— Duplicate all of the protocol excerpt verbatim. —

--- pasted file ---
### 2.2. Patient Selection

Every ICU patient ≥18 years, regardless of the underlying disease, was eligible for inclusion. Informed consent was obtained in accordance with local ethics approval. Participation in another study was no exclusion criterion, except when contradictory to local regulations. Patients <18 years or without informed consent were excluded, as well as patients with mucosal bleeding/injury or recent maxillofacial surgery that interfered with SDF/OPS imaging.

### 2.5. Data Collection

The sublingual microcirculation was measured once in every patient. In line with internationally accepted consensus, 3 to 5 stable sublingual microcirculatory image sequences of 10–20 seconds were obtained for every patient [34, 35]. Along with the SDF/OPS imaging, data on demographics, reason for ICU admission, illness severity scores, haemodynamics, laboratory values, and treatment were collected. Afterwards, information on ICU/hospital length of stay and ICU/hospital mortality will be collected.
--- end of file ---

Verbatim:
### 2.2. Patient Selection

Every ICU patient ≥18 years, regardless of the underlying disease, was eligible for inclusion. Informed consent was obtained in accordance with local ethics approval. Participation in another study was no exclusion criterion, except when contradictory to local regulations. Patients <18 years or without informed consent were excluded, as well as patients with mucosal bleeding/injury or recent maxillofacial surgery that interfered with SDF/OPS imaging.

### 2.5. Data Collection

The sublingual microcirculation was measured once in every patient. In line with internationally accepted consensus, 3 to 5 stable sublingual microcirculatory image sequences of 10–20 seconds were obtained for every patient [34, 35]. Along with the SDF/OPS imaging, data on demographics, reason for ICU admission, illness severity scores, haemodynamics, laboratory values, and treatment were collected. Afterwards, information on ICU/hospital length of stay and ICU/hospital mortality will be collected.